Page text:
• They intuitively understand where the Xer prospect is coming from. Just as boomers may vary widely in many ways, there are still points of common experience and beliefs upon which you built business relationships with other boomers. As with McLuhan's observation about fish and water, it's likely you were unaware of this common foundation upon which both you and your buyer were relying in making decisions about doing business together.

    Xers have that same "goes without saying" generational understanding to build their relationships. Sharing that foundation allows the conversation to focus upon the business decision. Without it, the producer will need to take valuable and possibly extensive time and effort simply to get past the natural inclination not to trust each other.

    Consider again our agent offended by the earrings. No matter how open-minded he commits himself to be, those earrings will still be there, and both he and the prospect will know they represent a barrier, both to the type of relationship the producer wants with a client, and the relationship the Xer wants with his financial adviser.

    In contrast, a male Xer producer, confronted by the same situation, may have one of three reactions: First, he may be oblivious to the earrings, since most of his friends have them; second, he may actually admire them and tell the prospect so; or third, he may mention he has a set just like them at home. The common bond is clear, and they can easily move directly to discussing business.
  • Xers know other Xers. If you want to quickly penetrate a new market, don't buy a prospect list; hire someone who already has the connections.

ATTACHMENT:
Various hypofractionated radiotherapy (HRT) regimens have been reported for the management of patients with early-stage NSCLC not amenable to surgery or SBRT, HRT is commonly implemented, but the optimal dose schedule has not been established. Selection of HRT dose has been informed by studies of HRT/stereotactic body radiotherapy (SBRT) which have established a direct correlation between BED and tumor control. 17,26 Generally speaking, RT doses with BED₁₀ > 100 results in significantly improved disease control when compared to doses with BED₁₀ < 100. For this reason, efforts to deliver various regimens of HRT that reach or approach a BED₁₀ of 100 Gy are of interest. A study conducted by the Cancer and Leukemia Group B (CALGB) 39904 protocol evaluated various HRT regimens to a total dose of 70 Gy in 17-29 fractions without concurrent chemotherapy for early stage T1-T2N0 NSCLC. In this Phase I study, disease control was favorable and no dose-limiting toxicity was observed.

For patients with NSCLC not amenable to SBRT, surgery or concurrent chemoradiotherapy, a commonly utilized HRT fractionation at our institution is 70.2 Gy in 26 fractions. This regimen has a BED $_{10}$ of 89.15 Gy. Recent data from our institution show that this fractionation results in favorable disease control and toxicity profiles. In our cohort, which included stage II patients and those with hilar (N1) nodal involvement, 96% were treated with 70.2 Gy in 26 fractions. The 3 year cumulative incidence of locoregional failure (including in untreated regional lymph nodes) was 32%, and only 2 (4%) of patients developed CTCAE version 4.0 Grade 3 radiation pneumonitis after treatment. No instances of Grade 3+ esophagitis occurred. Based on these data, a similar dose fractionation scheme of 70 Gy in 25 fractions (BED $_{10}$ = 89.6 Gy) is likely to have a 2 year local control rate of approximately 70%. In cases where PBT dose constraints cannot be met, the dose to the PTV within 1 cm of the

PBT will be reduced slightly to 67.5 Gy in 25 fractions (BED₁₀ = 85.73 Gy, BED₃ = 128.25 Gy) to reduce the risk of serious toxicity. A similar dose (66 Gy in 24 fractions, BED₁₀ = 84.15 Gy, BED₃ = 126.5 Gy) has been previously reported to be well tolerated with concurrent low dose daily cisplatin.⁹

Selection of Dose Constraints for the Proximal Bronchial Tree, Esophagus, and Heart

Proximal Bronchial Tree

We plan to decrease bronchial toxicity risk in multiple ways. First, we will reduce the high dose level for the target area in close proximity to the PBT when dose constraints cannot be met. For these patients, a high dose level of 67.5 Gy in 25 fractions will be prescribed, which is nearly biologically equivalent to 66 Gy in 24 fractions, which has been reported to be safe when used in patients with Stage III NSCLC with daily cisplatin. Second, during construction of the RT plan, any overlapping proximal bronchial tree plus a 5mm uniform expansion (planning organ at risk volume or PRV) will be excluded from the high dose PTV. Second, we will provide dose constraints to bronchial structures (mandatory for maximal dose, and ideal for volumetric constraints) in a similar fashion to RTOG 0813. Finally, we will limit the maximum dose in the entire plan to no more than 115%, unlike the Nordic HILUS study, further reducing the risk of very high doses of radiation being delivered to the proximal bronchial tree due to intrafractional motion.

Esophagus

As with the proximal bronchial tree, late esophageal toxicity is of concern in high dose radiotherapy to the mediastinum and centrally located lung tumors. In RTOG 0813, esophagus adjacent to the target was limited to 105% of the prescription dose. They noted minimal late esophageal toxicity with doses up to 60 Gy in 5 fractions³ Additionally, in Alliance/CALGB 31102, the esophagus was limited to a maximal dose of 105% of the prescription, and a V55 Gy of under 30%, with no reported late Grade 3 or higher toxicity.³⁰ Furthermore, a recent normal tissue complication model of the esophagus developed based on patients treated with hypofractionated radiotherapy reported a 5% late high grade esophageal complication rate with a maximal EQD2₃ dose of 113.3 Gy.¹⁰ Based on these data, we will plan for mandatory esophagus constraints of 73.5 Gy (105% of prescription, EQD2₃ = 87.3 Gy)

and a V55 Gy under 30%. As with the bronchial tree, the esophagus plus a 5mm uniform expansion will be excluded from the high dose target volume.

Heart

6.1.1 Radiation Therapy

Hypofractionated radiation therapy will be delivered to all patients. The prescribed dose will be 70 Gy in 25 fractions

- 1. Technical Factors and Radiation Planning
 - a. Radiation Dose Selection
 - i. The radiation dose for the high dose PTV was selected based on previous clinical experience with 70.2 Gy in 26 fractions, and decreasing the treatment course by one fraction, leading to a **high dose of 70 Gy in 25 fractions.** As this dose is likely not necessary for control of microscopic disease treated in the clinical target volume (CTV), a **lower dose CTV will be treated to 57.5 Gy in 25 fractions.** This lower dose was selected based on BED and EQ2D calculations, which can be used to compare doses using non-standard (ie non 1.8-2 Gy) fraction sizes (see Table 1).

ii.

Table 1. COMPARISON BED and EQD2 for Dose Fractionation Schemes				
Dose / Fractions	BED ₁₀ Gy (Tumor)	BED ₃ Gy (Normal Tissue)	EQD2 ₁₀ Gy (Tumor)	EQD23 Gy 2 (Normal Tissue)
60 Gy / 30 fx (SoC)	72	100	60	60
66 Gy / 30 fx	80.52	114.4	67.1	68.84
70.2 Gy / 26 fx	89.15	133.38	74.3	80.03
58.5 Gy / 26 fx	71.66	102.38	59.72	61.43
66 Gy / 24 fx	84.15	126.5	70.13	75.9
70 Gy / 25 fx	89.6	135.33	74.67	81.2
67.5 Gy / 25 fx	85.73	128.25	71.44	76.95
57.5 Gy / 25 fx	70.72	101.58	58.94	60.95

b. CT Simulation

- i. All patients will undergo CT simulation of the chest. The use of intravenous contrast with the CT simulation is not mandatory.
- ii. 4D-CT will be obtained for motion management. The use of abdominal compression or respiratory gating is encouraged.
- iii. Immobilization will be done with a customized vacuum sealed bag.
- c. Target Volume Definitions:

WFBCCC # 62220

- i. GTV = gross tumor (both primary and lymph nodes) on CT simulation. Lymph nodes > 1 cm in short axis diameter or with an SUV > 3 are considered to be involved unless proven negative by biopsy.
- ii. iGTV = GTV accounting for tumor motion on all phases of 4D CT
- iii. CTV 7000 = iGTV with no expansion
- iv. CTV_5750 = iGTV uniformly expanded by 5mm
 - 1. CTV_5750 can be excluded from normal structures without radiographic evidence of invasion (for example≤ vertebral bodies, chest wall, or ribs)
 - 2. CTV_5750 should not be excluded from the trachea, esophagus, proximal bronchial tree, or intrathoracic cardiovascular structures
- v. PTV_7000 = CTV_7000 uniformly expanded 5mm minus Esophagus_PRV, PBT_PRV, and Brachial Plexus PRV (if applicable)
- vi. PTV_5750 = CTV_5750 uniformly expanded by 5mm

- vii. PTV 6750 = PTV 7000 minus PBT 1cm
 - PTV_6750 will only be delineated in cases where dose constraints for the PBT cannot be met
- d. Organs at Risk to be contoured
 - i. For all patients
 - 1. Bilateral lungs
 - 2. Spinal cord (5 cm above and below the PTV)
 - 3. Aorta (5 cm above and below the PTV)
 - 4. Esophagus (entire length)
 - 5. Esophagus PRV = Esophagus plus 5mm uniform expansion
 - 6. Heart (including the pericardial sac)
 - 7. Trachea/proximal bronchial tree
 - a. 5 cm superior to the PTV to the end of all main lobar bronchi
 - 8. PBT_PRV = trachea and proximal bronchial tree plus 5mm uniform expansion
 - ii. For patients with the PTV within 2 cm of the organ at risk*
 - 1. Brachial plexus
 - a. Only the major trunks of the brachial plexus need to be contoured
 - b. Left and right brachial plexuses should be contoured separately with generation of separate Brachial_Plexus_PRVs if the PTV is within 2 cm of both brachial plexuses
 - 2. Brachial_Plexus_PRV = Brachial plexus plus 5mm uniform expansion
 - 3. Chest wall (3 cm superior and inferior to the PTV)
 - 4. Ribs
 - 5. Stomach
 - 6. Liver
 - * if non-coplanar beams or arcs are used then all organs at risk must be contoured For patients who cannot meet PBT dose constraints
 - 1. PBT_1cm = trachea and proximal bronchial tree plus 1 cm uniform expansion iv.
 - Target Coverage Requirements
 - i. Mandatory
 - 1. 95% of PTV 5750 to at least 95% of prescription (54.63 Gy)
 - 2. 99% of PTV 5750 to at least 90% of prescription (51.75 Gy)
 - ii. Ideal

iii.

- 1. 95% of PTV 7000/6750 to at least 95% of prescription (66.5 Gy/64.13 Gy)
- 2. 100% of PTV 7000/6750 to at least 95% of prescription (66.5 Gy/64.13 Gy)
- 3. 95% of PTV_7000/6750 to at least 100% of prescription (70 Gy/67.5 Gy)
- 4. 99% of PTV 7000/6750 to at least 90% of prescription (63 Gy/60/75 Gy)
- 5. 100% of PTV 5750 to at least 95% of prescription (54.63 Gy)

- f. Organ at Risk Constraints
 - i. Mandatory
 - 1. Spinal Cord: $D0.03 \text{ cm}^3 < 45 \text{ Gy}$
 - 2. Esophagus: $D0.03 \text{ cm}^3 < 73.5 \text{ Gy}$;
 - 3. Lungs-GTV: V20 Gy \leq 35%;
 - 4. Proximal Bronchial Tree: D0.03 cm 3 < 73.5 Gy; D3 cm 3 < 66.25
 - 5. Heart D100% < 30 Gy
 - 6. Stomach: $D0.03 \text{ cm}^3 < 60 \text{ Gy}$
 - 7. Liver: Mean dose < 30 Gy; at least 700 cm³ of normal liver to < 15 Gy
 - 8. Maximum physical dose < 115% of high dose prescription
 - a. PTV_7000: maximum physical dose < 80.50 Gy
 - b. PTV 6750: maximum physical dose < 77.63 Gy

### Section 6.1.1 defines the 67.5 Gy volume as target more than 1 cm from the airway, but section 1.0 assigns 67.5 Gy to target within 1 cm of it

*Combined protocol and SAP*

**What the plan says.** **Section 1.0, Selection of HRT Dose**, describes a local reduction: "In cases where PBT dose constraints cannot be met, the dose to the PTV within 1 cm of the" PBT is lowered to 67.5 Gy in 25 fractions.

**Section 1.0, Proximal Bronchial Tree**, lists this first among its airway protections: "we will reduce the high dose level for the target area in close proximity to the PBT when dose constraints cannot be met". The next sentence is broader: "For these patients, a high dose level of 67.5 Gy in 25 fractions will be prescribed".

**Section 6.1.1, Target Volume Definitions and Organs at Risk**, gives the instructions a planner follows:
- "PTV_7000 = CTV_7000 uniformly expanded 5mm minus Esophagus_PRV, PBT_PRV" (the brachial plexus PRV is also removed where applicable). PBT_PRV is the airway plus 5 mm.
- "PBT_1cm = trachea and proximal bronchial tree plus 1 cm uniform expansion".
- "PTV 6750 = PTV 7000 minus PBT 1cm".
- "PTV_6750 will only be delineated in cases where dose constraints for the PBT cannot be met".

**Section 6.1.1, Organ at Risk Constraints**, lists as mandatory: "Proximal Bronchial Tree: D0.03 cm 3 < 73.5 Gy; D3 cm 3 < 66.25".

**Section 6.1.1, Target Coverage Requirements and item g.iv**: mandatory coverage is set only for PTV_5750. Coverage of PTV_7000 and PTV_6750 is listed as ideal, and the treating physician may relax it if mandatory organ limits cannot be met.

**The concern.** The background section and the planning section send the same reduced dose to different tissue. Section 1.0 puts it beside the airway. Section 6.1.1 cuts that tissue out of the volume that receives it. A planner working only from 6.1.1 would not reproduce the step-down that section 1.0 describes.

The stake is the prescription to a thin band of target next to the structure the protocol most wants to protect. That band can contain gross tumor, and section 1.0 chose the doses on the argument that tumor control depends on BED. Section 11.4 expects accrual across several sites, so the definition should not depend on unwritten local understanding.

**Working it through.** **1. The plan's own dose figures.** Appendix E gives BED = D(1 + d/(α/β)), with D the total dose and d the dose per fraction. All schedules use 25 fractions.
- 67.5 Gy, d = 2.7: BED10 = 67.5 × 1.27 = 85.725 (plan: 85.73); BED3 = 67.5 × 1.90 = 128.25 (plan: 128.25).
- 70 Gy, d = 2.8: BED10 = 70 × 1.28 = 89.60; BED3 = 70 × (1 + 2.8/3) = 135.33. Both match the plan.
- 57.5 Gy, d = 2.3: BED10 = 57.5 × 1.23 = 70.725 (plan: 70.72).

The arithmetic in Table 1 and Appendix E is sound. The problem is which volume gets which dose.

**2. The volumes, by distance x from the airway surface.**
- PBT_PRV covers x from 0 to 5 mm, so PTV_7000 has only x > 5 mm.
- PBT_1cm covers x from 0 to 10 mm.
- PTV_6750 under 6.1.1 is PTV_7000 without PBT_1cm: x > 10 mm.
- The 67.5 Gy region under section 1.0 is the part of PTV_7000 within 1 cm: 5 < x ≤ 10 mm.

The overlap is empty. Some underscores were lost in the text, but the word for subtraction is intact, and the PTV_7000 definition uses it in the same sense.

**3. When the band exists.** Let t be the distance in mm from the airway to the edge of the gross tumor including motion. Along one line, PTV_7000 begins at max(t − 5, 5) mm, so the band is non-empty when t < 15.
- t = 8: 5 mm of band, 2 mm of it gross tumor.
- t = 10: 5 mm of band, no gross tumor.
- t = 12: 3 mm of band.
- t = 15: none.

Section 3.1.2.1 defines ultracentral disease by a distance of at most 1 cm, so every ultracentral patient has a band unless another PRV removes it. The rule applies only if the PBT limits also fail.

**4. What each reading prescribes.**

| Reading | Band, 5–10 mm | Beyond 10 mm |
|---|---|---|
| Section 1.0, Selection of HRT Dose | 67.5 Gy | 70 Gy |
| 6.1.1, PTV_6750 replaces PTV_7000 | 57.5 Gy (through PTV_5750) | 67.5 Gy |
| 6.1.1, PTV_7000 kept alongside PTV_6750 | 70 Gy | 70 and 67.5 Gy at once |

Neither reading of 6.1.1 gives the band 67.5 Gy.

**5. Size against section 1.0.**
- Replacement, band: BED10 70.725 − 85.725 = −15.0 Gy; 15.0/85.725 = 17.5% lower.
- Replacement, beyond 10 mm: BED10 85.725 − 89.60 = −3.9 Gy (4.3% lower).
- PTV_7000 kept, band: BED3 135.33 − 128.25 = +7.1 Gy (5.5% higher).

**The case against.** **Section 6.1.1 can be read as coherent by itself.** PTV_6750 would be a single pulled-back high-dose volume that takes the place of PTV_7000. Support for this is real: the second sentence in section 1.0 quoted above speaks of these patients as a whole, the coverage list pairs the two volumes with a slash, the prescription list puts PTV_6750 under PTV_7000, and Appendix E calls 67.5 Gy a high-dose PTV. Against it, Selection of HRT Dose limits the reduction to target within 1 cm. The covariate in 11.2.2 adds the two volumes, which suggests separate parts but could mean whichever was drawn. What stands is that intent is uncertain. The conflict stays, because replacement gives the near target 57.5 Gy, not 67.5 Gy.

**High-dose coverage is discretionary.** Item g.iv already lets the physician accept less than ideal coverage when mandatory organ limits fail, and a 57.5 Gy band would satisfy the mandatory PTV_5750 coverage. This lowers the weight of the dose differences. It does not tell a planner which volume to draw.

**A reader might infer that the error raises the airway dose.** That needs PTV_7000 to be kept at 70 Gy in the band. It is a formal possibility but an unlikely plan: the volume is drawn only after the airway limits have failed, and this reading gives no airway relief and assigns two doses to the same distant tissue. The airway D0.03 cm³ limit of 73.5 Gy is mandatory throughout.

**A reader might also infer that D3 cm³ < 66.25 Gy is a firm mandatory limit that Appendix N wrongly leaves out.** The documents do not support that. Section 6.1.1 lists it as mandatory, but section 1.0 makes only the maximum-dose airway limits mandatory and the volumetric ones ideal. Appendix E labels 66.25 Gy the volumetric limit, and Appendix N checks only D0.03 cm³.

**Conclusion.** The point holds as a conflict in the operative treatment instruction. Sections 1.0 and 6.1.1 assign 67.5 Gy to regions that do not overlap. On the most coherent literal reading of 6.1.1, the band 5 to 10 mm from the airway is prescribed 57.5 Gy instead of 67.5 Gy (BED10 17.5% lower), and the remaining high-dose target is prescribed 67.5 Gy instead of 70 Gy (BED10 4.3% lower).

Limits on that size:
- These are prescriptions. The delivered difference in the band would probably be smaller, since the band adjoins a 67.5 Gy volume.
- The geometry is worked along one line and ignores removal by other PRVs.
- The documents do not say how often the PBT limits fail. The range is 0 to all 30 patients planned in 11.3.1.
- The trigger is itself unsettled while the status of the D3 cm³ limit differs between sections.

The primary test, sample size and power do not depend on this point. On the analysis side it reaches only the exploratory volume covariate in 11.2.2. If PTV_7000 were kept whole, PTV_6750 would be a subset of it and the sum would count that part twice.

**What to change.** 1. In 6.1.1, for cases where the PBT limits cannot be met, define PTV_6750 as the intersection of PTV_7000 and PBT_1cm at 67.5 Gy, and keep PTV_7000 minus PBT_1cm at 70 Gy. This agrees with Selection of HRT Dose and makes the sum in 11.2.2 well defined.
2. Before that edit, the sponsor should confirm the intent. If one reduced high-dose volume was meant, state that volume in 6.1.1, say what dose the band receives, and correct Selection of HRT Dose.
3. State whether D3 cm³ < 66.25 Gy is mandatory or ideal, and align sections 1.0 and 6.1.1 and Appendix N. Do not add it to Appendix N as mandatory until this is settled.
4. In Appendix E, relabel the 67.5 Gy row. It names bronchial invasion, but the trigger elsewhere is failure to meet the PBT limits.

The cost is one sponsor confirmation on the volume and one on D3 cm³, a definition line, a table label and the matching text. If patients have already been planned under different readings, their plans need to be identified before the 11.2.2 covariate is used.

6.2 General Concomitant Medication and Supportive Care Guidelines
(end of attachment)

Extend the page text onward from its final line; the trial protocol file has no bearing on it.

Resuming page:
• Xers already have the necessary generational knowledge. While the books in this paper's bibliography are excellent references, chances are if you assigned them to an Xer for research purposes, you'd get them back with a, "so, tell me something I don't know."

  • Xers speak the language. Where many boomers have reacted to the seemingly careless or low-intensity approach to the workplace of an Xer by describing them with the unflattering term "slackers," a fellow Xer understands the message being sent and can react accordingly.

  • Xer producers will build their business upon Xer clients. Whereas you may still see the Xers as a potential market you'd certainly like to reach if you have the time, your Xer staff will see this market as their future. Which approach do you think will be more likely to endure over the long-run, producers approaching a market they consider an attractive option, or producers approaching a market they know they must have to succeed?
So we come to the end of our tour. We hope you found it interesting and that it inspired you to seriously consider generation X (and soon the nexters) as attractive opportunities to expand your agency's present success, while laying a solid foundation for its future.

And if you have no Xers on your production payroll, now is the time start looking. This business has far more to offer them than they realize. If you have Xers on your payroll, now is the time to recognize they may need to do things much differently than the ways that have worked so well for you. Sit down and work out mutual understandings of what needs to be done. Then turn them loose on their natural marketplace: other Xers. One of the famous lines from the Star Trek series ends with "to boldly go where no man has gone before!" If we were to adapt this line to our purposes, it would read thusly:

"Your continuing mission: To explore new generations; to seek out younger life forms and new markets; to boldly send your young producers where no boomer has gone before!"

Or to put it another way: Send them out now in your present, and they will return with your future.

Live long and prosper.